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Vol. 27. Issue 1.
Pages 88-89 (January - February 2021)
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Vol. 27. Issue 1.
Pages 88-89 (January - February 2021)
Letter to the Editor
DOI: 10.1016/j.pulmoe.2020.07.004
Open Access
Spontaneous pneumomediastinum: Beyond the risky diving
Jordi Juanola-Plaa,d,
Corresponding author

Corresponding author.
, Mireia Carmona-Tomàssb, Sonia Casals-Vilac
a Pulmonology Department, Hospital de Mataró, Consorci Sanitari del Maresme, Mataró, Barcelona, Spain
b Family medicine Department, CAP Cirera Molins, Mataró, Consorci Sanitari del Maresme, Mataró, Barcelona, Spain
c Radiology Department, Hospital de Mataró, Consorci Sanitari del Maresme, Mataró, Barcelona, Spain
d High School of Health sciences Tecnocampus Mataró-Maresme, Pompeu Fabra University, Barcelona, Spain
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To the Editor:

We read with great interest the letter from Cascais-Costa et al.1 on the risk of developing pneumomediastinum as a result of diving. The authors reviewed the medical condition along with its primary risk factors. Hyperventilation due to psychological stress is one cause that is scarcely referenced in the medical literature. We introduce a case of a patient with a leptosomal phenotype body who presents a spontaneous pneumomediastinum resulting from an anxiety crisis.

Spontaneuos pneumomediastinum (SP) is an uncommon condition where air gets trapped in the mediastinum without trauma associated. The most common factors are emesis, cough or Valsava maneuvers. Other trigger situations are asthma exacerbation, barotrauma, use of illicit drugs or tracheobronchial/esophageal rupture.2 Psychological stress with consequent altered breathing pattern are reported as a cause of SP.3 Psychiatric diseases such anorexia nervosa or anxiety attacks, have also been shown to cause SP. This could be related to the intentional vomiting or the previously mentioned alterations in the ventilatory pattern. This generates an increase in intrathoracic pressure causing alveolar rupture, which then releases air from the peribronchial spaces to the mediastinum.4 Similar to pneumothorax cases, those who have a leptosomic clinical phenotype with tall and thin body and are also young and predominantly male are considered to have several of the predisposing risk factors that are associated with the appearance of SP. This is due to the structure of the thoracic tissues.5 In some cases, pneumothorax or pneumoperitoneum may appear as a pneumomediastinum complication. Usually, if no surgical interventions are needed, treatment consists of relieving symptoms and conservative management with radiological follow up.

A 34 years-old male patient, nonsmoker with other toxic habits, medical history or respiratory pathologies, was admitted to emergency room with 12h-history of pharyngeal, cervical and thoracic oppressive pain that got worse with body movements. No fever, coughing attacks, vomiting, great efforts, Valsalva maneuvers or other findings were present. Upon admission his BMI was 19kg/m2. Patient expressed feeling increased levels of psychological stress resulting from job issues that arouse due to the pandemic. Patient displayed cyclic episodes of short breathing and hyperventilation patterns. His blood pressure was 145/75mmHg, respiratory rate was 24beats/min and oxygen saturation of 96% at room air. On examination, palpable crepitus at the neck area and upper torso were detected. There were no relevant findings on laboratories studies. Thorax radiography revealed air presence in the left paratracheal structures with no indication of a pneumothorax. Subsequent CT cervical scan showed air located in vascular, prevertebral and perivisceral spaces (figure A black arrows), which extended from the skull base to the thorax. CT thorax scan revealed air in prevascular space, supra-aortic trunks, trachea, great vessels and peribronchovascular area (Macklin effect – figure B black arrow-) to the latero-cervical region. Subcutaneous emphysema was in the supraclavicular spaces. These findings are consistent with spontaneous pneumomediastinum affecting the cervical region. Tracheobronchial and esophageal rupture were ruled out by a bronchoscopy and barium esophagography. Subsequent to the thoracic surgical evaluation, no surgical intervention was needed. After 48h with an improved follow up, patient was discharged with good outcomes.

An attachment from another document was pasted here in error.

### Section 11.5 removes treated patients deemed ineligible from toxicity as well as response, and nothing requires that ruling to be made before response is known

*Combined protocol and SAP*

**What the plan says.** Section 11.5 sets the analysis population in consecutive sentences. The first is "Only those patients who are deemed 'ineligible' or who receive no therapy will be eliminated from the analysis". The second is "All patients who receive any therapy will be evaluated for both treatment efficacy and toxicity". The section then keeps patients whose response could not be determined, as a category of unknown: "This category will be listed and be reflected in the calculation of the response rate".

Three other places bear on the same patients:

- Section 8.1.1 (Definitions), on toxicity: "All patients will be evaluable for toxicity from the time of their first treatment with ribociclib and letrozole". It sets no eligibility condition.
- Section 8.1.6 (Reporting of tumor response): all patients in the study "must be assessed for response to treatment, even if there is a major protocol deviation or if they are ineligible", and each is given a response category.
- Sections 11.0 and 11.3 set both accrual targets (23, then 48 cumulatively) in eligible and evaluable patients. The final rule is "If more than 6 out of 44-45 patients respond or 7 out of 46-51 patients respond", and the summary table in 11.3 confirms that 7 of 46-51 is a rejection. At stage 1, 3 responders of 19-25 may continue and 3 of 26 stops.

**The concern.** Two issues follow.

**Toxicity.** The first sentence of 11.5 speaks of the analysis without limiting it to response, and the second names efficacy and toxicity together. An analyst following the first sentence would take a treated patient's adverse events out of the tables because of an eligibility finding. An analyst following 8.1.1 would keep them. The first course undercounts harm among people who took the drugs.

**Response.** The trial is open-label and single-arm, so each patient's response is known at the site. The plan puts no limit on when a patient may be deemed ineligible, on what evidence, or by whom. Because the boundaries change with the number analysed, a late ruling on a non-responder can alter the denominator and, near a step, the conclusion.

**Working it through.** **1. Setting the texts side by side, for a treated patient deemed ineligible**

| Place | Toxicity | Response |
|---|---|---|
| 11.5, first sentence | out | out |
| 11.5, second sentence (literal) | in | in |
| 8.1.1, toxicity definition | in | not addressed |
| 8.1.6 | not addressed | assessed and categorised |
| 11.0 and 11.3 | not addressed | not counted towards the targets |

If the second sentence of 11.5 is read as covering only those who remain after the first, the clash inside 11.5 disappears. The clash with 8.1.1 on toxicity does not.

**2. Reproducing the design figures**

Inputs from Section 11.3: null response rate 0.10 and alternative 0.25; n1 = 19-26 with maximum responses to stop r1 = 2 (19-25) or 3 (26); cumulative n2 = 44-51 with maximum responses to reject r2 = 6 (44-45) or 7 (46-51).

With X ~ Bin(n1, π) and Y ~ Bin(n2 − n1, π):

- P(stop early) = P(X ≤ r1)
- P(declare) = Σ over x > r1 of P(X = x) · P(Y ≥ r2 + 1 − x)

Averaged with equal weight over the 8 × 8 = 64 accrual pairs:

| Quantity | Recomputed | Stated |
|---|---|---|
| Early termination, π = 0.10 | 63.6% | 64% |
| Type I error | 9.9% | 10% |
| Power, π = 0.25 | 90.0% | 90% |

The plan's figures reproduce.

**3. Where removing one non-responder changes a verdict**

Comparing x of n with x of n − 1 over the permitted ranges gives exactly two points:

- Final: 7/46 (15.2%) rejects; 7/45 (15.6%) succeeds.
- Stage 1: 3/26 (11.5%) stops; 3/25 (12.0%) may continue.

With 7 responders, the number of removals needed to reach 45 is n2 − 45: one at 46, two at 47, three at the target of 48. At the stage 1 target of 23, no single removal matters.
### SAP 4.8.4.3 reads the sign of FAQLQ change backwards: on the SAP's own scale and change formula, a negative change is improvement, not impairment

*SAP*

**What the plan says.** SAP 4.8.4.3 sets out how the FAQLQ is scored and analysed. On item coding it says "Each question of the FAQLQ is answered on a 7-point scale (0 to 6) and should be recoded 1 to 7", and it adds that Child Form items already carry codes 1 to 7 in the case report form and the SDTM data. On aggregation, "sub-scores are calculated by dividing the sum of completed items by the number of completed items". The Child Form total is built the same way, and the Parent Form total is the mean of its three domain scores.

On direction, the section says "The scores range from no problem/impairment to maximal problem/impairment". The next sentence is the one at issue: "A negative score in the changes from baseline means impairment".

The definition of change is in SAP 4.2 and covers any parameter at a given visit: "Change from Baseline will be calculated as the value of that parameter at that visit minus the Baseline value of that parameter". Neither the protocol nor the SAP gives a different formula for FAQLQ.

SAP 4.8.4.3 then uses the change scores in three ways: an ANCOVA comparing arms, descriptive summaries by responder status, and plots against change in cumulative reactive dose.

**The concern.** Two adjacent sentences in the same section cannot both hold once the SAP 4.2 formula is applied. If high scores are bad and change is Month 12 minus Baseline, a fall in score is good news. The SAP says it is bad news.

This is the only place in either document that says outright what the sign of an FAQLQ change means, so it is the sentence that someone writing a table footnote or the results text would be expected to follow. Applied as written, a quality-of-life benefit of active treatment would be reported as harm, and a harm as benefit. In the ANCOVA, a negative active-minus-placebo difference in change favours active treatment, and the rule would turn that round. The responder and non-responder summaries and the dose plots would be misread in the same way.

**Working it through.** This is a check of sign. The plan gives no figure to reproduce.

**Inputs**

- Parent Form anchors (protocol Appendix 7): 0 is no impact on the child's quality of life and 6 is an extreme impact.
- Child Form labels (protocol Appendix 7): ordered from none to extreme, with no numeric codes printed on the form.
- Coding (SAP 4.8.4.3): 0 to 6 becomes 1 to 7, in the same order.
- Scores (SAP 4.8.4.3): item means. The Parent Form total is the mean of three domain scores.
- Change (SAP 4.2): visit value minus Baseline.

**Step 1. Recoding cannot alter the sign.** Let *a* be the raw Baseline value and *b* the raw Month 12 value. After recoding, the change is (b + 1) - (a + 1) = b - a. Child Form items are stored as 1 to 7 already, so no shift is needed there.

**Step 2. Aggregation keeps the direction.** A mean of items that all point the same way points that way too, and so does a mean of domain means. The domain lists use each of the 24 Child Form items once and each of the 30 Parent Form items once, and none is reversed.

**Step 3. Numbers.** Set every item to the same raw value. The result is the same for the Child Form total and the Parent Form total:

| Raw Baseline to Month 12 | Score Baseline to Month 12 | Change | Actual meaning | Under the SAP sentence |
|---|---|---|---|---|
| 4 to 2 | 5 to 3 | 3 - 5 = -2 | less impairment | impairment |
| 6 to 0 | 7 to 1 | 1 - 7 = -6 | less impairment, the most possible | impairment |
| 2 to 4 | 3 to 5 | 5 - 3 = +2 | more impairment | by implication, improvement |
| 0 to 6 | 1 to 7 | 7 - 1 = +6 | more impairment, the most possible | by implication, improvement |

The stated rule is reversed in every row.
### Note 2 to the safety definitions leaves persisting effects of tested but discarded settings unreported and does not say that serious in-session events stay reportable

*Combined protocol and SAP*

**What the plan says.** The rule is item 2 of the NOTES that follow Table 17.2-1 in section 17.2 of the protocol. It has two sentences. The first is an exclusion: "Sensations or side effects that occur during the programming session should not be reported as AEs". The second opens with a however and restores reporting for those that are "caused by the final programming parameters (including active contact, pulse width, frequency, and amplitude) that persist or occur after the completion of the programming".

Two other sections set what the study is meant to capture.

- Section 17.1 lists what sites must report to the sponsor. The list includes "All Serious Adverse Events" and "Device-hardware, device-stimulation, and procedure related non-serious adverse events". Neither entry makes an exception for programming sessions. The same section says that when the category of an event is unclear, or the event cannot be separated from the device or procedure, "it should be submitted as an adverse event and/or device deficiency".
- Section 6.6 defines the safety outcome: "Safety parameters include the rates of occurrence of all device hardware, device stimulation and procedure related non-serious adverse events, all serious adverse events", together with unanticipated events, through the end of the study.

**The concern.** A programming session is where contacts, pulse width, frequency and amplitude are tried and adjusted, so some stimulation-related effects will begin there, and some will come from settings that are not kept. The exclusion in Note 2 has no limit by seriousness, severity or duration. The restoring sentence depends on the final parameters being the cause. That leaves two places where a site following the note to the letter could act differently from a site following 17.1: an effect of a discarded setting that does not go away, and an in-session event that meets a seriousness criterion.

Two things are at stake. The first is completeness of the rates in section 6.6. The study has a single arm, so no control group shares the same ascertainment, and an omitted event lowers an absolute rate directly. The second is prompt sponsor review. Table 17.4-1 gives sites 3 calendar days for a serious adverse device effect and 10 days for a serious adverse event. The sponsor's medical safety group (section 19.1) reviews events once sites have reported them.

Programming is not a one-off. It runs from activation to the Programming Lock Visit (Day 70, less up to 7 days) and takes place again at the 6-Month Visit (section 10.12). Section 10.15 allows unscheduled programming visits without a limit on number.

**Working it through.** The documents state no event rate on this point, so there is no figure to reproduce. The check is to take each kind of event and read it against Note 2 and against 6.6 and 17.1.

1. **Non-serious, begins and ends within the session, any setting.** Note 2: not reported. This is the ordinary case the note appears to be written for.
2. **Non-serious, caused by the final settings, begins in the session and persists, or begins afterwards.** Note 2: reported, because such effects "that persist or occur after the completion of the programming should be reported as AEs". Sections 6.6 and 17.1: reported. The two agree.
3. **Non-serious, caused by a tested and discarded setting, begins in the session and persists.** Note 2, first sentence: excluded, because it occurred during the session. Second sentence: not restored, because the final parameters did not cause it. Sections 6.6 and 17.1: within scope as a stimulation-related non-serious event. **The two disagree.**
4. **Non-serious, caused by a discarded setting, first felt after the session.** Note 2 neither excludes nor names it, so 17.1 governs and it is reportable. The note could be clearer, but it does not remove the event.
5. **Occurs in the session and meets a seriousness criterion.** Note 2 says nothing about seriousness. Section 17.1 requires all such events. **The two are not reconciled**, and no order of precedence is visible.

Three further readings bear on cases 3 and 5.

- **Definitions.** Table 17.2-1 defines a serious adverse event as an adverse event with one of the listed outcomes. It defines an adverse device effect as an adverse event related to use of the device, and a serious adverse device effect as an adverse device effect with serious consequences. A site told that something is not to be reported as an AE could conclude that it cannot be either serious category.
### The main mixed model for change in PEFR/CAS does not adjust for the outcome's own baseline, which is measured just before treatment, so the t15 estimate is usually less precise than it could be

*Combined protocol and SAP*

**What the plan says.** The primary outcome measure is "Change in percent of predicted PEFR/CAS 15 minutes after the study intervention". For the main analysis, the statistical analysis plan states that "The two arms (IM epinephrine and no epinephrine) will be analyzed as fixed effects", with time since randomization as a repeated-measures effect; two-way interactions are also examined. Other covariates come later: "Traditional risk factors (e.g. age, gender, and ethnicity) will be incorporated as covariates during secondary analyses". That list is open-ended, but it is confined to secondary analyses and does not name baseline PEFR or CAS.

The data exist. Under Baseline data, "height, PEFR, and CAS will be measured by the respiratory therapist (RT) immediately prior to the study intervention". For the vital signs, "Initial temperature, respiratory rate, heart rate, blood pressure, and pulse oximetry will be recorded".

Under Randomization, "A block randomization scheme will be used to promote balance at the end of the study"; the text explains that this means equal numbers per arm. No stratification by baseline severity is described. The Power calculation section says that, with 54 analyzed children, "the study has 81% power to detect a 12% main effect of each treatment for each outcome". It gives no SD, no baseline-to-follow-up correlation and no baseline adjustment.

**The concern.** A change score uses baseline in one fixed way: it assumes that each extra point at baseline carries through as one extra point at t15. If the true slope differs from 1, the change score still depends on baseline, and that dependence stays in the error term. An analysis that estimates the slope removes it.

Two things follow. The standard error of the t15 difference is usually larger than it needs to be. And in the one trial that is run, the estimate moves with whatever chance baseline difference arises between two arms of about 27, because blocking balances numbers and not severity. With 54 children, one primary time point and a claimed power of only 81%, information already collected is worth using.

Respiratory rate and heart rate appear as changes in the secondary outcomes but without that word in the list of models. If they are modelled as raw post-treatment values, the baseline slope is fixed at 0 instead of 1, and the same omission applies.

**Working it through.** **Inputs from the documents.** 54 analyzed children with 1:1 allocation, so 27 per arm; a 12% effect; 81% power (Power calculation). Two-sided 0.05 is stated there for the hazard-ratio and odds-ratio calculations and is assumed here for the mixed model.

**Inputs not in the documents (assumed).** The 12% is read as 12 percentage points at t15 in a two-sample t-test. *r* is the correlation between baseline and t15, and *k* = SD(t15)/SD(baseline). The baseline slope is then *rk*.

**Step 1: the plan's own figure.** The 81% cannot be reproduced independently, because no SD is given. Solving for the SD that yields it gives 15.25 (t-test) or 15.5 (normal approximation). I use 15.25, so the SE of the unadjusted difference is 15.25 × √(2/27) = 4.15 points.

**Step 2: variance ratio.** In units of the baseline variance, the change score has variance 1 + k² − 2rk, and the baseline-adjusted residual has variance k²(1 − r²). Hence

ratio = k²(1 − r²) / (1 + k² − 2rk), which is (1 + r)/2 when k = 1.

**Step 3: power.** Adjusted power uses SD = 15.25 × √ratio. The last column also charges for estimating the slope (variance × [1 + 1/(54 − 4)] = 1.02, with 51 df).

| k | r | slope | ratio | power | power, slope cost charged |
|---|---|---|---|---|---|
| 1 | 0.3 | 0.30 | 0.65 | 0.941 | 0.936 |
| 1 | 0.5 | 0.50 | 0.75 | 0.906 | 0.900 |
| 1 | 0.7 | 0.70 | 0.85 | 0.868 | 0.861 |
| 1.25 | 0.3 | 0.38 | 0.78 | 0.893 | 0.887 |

In conclusion, this case demonstrates that a patient with leptosomic body phenotype who is experiencing increased levels of stress could be at risk of developing a spontaneous pneumomediastinum.

Conflicts of interest

The authors have no conflicts of interest to declare.

C. Cascais-Costa, G. Teixeira, L. Andrade.
Risky diving.
Pulmonology, 26 (2020), pp. 174-176
A. Dirweesh, C. Alvarez, M. Khan, D. Christmas.
Spontaneous pneumomediastinum in a healthy young female: a case report and literature review.
Respir Med Case Rep, 20 (2017), pp. 129-132
A. Kribs, R. Lang-Roth, G.B. Bohm.
Class test stress as an unusual cause of spontaneous pneumomediastinum in a 14-year-old girl.
Pediatr Emerg Care, 25 (2009), pp. 401-402
R. Golpe Gómez, A. Mateos Colino, L. Docasar Bertolo, C. Miguélez Vara.
Spontaneous pneumomediastinum associated with anxiety state.
An Med Interna, 19 (2002), pp. 378-379
J.B. Jougon, M. Ballester, F. Delcambre, T. Mac Bride, C.E. Dromer, J.F. Velly.
Assessment of spontaneous pneumomediastinum: experience with 12 patients.
Ann Thorac Surg, 75 (2003), pp. 1711-1714
Copyright © 2020. Sociedade Portuguesa de Pneumologia

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